the Committee’s views on the level of realization of
children’s rights in a particular country.


Domain 5 – ‘Child Rights Environment’ – is based on the Concluding Observations adopted by the CRC
Committee. The Committee’s assessment of the country performance on the earlier mentioned 7
indicators that make up domain 5 is used to generate scores on a scale between 1 and 3. The actual
score assigned to each sub-indicator is exclusively based on the language used by the Committee in the
document. The resulting final scores are standardized.
KidsRights Index Scoring System:
Score 1 ‘bad’ = only negative remarks
Score 2 ‘average’ = negative and positive remarks
Score 3 ‘good’ = only positive remarks
NA = not addressed

At which point we’re all a bit confused, right? The clarification is here. New Zealand and the UK are both given that same, exceedingly low, score on that domain 5. Why?

2.3.2 Worldwide, countries allocate insufficient budget for children’s rights
None of the countries in the KidsRights Index score maximally on the indicator best available budget/
resources. Especially noteworthy is that industrialized countries score on average the lowest on this
indicator. Of the 33 countries that have the lowest score on the indicator, 13 are industrialized countries,
including Sweden and Portugal. The fact that industrialized countries score lower than average, likely
is due to the fact that they are expected to be able to allocate resources to the realization of children’s
rights more easily than poorer countries.
As in previous years, in the 2019 Concluding Observations the Committee again regularly called on
states to introduce child rights-based budgeting procedures, including for Australia, Bahrain, Belgium,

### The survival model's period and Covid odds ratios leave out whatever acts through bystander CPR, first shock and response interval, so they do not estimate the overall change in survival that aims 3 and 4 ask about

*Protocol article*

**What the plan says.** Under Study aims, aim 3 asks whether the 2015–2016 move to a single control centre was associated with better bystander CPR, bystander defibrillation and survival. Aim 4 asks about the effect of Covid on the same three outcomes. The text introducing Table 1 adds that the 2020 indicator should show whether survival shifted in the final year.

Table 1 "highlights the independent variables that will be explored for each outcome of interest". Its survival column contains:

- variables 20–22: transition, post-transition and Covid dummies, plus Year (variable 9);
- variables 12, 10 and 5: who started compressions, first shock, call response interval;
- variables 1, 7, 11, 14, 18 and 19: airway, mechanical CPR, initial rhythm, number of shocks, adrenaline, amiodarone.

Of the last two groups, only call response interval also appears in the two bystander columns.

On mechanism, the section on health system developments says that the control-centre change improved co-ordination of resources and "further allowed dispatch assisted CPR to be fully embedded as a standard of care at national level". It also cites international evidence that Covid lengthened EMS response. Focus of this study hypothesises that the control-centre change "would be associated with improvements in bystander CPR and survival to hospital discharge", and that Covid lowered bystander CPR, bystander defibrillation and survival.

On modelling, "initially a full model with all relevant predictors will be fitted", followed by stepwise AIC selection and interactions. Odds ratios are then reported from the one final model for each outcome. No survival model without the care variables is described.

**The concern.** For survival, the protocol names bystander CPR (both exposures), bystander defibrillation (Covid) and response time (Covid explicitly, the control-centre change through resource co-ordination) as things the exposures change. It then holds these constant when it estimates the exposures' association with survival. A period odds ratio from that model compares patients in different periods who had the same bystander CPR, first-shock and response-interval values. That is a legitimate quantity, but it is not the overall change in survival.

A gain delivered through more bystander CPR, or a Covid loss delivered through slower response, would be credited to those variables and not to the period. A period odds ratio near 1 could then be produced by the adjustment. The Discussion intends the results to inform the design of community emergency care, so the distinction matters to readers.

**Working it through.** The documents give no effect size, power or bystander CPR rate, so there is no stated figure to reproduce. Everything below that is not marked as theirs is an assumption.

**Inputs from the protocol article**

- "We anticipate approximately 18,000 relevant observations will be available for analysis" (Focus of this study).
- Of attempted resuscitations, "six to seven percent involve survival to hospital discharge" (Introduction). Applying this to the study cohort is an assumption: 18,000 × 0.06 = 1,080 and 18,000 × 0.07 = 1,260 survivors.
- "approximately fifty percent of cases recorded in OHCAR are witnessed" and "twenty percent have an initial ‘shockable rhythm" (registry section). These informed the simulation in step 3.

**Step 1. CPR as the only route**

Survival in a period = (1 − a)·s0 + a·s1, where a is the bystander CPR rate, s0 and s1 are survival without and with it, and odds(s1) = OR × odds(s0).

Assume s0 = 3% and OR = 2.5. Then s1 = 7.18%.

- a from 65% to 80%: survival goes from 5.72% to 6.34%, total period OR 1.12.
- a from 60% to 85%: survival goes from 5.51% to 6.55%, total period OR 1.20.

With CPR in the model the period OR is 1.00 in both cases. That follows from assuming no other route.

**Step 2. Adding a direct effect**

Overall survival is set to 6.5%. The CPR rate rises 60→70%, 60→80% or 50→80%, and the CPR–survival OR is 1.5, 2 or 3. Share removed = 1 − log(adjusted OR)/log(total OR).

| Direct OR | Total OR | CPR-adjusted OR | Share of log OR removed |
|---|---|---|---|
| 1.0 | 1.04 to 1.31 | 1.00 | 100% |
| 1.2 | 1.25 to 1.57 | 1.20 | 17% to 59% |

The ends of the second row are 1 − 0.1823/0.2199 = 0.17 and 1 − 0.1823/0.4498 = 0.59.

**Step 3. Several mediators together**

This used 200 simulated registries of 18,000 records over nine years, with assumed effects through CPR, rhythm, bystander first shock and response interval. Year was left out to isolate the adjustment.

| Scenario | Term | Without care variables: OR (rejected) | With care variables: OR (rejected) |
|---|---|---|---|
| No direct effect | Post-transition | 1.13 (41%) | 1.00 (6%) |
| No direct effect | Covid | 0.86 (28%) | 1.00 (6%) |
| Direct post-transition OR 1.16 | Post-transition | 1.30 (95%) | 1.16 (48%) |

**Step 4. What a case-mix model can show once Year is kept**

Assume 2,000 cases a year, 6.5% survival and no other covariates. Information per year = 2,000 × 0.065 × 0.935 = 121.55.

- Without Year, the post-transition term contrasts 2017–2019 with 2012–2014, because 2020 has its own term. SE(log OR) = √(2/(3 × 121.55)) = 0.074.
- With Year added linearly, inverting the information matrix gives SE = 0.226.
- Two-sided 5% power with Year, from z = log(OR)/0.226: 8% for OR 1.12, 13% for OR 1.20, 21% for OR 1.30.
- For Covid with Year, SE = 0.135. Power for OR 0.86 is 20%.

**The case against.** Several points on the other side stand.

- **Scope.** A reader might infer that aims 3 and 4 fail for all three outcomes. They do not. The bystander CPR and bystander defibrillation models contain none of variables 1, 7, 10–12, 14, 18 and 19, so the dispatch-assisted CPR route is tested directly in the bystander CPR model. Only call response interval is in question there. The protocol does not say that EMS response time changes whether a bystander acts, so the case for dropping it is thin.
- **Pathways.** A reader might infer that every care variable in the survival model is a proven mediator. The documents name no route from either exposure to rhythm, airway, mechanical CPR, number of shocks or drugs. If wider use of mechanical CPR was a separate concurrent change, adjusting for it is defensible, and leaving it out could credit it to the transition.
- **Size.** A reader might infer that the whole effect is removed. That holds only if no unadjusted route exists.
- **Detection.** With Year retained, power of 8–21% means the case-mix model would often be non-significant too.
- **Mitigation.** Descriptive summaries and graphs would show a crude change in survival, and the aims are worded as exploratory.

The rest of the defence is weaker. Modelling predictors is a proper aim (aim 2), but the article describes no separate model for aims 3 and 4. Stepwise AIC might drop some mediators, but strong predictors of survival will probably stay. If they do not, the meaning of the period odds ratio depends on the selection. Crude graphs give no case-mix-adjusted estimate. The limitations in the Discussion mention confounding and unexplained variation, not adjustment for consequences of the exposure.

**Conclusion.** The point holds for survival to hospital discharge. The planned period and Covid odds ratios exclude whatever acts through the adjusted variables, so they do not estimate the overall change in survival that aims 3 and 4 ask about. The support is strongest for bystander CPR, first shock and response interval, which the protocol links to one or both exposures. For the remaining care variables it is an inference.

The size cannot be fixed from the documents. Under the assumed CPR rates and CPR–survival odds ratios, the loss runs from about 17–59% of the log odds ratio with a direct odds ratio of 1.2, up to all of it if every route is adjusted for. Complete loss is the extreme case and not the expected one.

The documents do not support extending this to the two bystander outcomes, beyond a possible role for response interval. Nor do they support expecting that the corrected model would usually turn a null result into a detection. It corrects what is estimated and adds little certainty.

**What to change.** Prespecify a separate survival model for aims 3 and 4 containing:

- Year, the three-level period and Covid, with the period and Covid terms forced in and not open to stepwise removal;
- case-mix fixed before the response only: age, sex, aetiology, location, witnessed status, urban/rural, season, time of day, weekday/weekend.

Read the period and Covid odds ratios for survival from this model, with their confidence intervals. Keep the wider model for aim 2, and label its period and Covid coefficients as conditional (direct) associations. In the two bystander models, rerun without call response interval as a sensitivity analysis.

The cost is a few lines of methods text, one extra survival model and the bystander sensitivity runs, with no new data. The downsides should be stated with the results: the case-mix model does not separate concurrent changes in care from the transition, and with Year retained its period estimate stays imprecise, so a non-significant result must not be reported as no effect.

Italy, Japan, Malta, Portugal, and Singapore. The observation that austerity policies can lead to a
disproportionate disadvantage for children and that this should be avoided, which the Committee
previously made among others in the Concluding Observations for the Netherlands and the UK, returned
in the 2019 Concluding Observations for Italy and Portugal.


Note that they’re not really talking about how much is spent upon children or their rights. What they are talking about is how much is spent – tagged and earmarked – in considering children’s rights. That is, how much of the budget is there that can be coopted by the sort of people who write reports about children’s rights? This clearly being a very important metric if you are someone who makes their living writing reports about children’s rights.

The complaint is that the UK doesn’t spend enough money on Kidsrights and their friends. Aren’t we just the naughty ones?

The actual message of this report is “Gissa Job”. The correct response to this being “Go boil your head”.



  1. The calculation is fine, but whenever I see the geometric mean in data that are not naturally scaled logarithmically I get suspicious; the geometric mean places a disproportionate weight on a single low-value outlier. If the arithmetic mean (what is generally considered to be “the average” by a layman) is used instead, the value is 0.7634, almost exactly twice the score given by the geometric mean. If the “fiddle factor” where the UK receives a score of 1% (cf 91-98% in the other 4 categories) is excluded, the geometric and arithmetic means are and 0.9514 and 0.9518 respectively.

    Very conveniently for somebody who wanted to reach a conclusion rather than enlighten, use of a geometric mean can lead to a single fiddle factor that is nominally one fifth of the overall score being able to completely override the other results. For example, in a fictitious country the four “real” results could be 31% each and the fiddle factor 99% and the overall score would be 0.3910, thus placed higher than the UK.


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expunct (ɪkˈspʌŋkt)
VERB (transitive)
1. to delete or erase; blot out; obliterate
2. to wipe out or destroy